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Champ Kipruto eyes steeplechase world record in Brussels meeting

By John Kwoba NAIROBI (Xinhua) -- A world record is on the mind of Olympic 3,000m steeplechase champion Conseslus Kipruto as he makes his final appearance this season at the Brussels Diamond League on Friday.

Kipruto has already clinched the 3,000m steeplechase Diamond Race, and says he has high expectations for himself as he eyes a record-breaking performance in Brussels.

“I have always dreamt of breaking the world record. But it was never a priority to me because I had never won anything big. But after the Rio Olympics, everything has changed, I can go for anything now,” Kipruto said on Thursday in Nairobi.

The 21-year-old has long been shadowed by the legendary Ezekiel Kemboi, but managed to outpace his mentor to win gold at the Rio Games.

This season he has been winning his races with apparent ease and leads the world with his 8:00.12 personal best, which he ran at the Diamond League meeting in Birmingham.

Surprisingly, however, he has yet to run under eight minutes in his career but he is still going for a full-blown world record attempt in Brussels, taking aim at the mark of 7:53.63 set by Saif Saaeed Shaheen at the same meeting in 2004.

USA’s Olympic silver medalist Evan Jager will also be in the race and is aiming to break his own North American record of 8:00.45.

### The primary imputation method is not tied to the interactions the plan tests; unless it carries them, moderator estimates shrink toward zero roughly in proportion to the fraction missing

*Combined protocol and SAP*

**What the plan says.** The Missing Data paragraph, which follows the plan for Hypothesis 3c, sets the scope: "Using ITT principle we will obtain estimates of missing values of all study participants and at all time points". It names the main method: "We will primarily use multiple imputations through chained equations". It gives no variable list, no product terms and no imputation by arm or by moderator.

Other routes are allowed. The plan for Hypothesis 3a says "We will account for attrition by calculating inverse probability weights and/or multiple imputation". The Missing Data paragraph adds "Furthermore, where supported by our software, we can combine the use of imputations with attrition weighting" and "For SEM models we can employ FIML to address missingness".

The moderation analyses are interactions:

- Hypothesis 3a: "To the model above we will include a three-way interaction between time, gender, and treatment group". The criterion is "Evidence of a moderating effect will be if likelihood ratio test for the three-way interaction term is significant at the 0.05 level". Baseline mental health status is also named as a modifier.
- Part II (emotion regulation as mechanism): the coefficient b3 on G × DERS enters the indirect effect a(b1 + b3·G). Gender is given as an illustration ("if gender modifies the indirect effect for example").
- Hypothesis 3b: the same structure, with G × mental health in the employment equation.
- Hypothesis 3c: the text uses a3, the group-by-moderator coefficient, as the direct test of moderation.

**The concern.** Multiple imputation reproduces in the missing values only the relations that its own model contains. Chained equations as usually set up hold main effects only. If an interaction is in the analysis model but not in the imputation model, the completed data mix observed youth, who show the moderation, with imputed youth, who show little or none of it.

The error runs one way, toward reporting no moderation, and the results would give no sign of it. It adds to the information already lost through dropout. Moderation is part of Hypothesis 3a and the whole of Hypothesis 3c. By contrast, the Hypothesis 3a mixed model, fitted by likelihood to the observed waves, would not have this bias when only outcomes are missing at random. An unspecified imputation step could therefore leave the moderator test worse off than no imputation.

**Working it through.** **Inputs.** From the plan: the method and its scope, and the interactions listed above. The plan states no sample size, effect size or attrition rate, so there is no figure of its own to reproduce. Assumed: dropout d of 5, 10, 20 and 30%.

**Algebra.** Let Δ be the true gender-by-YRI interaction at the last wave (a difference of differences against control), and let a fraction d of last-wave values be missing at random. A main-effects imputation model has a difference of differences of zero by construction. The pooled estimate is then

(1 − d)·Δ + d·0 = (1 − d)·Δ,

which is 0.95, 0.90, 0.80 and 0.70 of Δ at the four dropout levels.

In the women’s 5,000m, Olympic bronze medallist Almaz Ayana is not quite as certain as Kipruto about taking the Diamond Race, but she maintains a big advantage of 14 points in the standings.

Having acquired the 10,000m world record, she now aims to add to her list of accolades with an attempt on the 5,000m record of 14:11.15, held by her Ethiopian compatriot Tirunesh Dibaba since 2008.

Ayana has already come close to that mark at three Diamond League outings this year, clocking 14:12.59 in Rome, 14:14.32 in Shanghai and 14:16.63 in Rabat, and she now owns three of the six fastest times in history.

A world record will also somewhat make up for the visible disappointment of not getting the gold in this event in Rio, when stomach problems relegated her to third behind Kenya’s Vivian Cheruiyot.

Kipruto and Ayana have the luxury of being able to chase times, but many of the Diamond Race disciplines will likely go down to the wire.

Another athlete keen to make amends will be Kenya’s Asbel Kiprop, the world champion in the 1,500m.

Kiprop seemed to be the star of the 1,500m prior to Rio Olympics, but the three-time world champion drifted back to sixth down the home straight in the final, so he will be also hoping to redeem himself with a solid win Brussels, ensuring that he lifts the Diamond Trophy.

A fast race that might challenge his world-leading time of 3:29.33 could be in store, but he will face the quick-finishing Olympic silver medalist Taoufik Makhloufi of Algeria, who has opted for this event over the 800m.



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